In 2011, smoking prevalence was highest in households where the household reference person (HRP) was in the routine occupation category (31%) and lowest in households where the HRP was in the large employers and higher managerial and the higher professional occupation categories (10%) (General Lifestyle Survey, 2013). Similarly, in 2011 smokers in households where the HRP was in a routine or manual occupation smoked an average of 14 cigarettes per day compared with 11 cigarettes per day for households where the HRP was in a managerial or professional occupation (General Lifestyle Survey, 2013).

The narrowing gap in lung cancer incidence rates between males and females may be due to increasingly similar smoking habits between the two sexes. Men have historically smoked more than women. After the Second World War, however, women started to smoke in great numbers, whereas the number of men smoking reduced considerably (Wald and Nicolaides-Bouman, 1991). The recent changes in lung cancer incidence rates in males and females likely reflect these changing smoking patterns (Cancer Research UK, 2012). 

In 2011, 21% of men smoked cigarettes compared with 19% of women, whereas in 1974, 51% of men smoked compared with 41% of women (General Lifestyle Survey, 2013). The difference in the proportion of adults smoking heavily (20 cigarettes per day or more) has also narrowed between the genders: 26% of men smoked heavily in 1974 compared to 13% of women, whereas in 2011 6% of men smoked heavily compared to 4% of women (General Lifestyle Survey, 2013).   

Survival estimates for lung cancer are among the lowest of 21 common cancers   

Five-year survival of lung cancer is the second lowest of 21 commonly diagnosed cancers (Office For National Statistics, 2013). Among adults (aged 15–99 years) diagnosed with lung cancer between 2007 and 2011 and followed up to 2012, the five-year survival estimate was 10% for men and 13% for women (Office For National Statistics, 2013). In 2012, 39% of lung cancer cases were diagnosed through emergency presentation at either Accident and Emergency or an emergency GP (National Cancer Intelligence Network, 2012). This is because lung cancer does not usually cause noticeable symptoms until it has spread through much of the lungs. Low levels of survival may, therefore, be explained by late diagnosis, when the disease is advanced and curative treatment not possible (Cancer Research UK, 2012).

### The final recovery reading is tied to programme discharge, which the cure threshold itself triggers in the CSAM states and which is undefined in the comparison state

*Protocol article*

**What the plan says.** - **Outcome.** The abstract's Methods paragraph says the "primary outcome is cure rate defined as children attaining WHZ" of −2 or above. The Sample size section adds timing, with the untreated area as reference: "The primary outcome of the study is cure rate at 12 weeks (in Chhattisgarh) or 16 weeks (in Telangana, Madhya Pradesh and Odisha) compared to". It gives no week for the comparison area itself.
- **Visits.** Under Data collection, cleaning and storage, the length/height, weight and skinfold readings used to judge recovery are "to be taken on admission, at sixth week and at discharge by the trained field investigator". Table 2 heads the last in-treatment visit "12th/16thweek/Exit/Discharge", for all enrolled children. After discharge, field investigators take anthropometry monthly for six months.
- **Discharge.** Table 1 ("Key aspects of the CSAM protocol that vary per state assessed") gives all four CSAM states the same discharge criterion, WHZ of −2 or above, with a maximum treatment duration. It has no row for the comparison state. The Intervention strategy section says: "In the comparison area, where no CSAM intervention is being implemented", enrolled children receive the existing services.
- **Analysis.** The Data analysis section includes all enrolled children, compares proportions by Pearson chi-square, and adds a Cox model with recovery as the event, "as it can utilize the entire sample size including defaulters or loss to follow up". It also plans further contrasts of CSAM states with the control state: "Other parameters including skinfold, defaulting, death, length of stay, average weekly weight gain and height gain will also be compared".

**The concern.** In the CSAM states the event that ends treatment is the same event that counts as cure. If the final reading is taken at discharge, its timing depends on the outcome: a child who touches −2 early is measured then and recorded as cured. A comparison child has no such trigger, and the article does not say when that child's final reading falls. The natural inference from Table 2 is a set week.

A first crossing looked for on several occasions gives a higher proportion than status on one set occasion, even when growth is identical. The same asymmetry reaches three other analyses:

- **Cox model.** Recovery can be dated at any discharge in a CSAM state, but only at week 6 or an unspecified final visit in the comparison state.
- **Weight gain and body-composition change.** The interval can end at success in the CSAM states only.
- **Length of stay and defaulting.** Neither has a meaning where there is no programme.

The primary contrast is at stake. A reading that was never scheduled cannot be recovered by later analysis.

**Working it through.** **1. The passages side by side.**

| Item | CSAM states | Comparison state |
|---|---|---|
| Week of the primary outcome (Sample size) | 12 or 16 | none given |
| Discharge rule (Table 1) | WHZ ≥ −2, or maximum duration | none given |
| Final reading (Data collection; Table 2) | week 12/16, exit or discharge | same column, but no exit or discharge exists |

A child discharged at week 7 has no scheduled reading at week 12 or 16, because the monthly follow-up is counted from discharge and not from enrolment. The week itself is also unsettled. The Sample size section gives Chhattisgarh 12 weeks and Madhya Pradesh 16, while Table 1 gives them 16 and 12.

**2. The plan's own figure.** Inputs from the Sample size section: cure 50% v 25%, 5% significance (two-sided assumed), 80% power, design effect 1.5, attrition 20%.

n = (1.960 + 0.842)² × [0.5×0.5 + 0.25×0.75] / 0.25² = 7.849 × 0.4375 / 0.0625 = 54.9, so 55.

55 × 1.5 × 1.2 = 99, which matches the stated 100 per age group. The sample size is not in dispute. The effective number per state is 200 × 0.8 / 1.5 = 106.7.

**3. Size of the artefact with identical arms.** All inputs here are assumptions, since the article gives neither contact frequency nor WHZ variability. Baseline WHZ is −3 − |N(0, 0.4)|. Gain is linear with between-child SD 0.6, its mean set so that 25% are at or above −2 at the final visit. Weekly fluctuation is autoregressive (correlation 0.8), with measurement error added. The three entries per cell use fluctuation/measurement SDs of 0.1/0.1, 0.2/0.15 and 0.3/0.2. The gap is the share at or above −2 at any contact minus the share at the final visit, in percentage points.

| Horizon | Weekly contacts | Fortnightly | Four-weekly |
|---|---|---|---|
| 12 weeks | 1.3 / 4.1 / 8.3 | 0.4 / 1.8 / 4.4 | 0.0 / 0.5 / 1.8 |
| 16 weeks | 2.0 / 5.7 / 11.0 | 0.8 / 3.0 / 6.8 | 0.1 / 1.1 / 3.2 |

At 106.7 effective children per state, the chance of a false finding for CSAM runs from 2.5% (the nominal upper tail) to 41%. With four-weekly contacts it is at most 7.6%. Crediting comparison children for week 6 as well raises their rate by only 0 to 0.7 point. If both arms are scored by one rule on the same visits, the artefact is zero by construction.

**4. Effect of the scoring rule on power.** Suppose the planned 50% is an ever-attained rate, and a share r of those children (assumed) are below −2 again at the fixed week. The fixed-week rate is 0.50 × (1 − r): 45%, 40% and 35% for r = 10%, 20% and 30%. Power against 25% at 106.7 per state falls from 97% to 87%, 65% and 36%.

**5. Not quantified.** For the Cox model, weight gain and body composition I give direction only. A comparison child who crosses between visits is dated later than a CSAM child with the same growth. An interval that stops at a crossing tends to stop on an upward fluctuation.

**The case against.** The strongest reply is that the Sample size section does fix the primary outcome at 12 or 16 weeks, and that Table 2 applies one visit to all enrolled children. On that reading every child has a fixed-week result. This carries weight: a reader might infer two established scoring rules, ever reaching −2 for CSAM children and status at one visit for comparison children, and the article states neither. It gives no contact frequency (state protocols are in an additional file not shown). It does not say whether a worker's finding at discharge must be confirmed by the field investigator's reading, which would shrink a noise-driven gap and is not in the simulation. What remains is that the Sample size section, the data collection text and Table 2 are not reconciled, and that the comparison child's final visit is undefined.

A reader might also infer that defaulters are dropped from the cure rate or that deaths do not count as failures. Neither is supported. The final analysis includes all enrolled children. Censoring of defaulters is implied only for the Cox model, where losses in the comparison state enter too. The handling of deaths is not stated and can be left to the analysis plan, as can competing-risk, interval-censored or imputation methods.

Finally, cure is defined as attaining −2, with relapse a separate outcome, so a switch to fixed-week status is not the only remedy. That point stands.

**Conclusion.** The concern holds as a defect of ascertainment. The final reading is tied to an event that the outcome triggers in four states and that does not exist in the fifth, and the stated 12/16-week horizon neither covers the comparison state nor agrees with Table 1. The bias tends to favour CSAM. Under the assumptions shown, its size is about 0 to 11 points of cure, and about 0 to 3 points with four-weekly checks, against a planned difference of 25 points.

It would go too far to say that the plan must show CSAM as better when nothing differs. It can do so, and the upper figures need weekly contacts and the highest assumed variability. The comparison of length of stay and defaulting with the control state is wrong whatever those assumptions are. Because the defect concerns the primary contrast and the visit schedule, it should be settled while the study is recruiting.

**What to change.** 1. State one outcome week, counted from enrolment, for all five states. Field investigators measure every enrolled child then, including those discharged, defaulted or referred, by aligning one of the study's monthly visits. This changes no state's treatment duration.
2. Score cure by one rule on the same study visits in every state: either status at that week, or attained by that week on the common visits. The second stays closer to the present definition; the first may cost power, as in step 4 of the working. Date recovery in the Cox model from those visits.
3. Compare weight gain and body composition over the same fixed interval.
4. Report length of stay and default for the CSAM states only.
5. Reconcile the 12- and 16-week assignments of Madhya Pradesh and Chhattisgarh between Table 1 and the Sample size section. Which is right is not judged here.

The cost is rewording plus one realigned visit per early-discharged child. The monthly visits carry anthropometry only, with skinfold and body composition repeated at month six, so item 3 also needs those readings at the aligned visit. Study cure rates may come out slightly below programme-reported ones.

Cancer Research UK, (2012). Lung cancer incidence statistics.

National Cancer Intelligence Network, (2013) Routes to Diagnosis, Jon Shelton, 2013

National Cancer Intelligence Network, (2008) Trends in lung cancer survival between males and females 1999- 2008  

NHS Choices, (2013) Lung Cancer, NHS, 2013

Office for National Statistics, (2013) Cancer Registration Statistics, England, 2011.

Office for National Statistics, (2013). Cancer Survival in England: Patients Diagnosed 2007-2011 and Followed up to 2012.

Office for National Statistics, (2011) Deaths registered in England and Wales, Office for National Statistics, 2011 

Office for National Statistics (2013) General Lifestyle Survey, 2013.

Parkin DM, Boyd L, Walker LC, (2011). The Fraction of Cancer attributable to lifestyle and environmental factors in the UK

Wald, N. and Nicolaides-Bouman, A. (1991) UK Smoking Statistics. 2nd edition, Oxford University Press.


These statistics were compiled and analysed by the Cancer and End of Life Care Analysis team in the Life Events and Population Sources Division. If you’d like to find out more about our cancer statistics you can read our Annual Reference Volume and see further stories, for example on breast cancer. If you have any comments or suggestions, we’d like to hear them! Please email us at: 

Categories: Health and Social Care, Health of the Population, Conditions and Diseases, Cancer, Cancer Registrations
Content from the Office for National Statistics.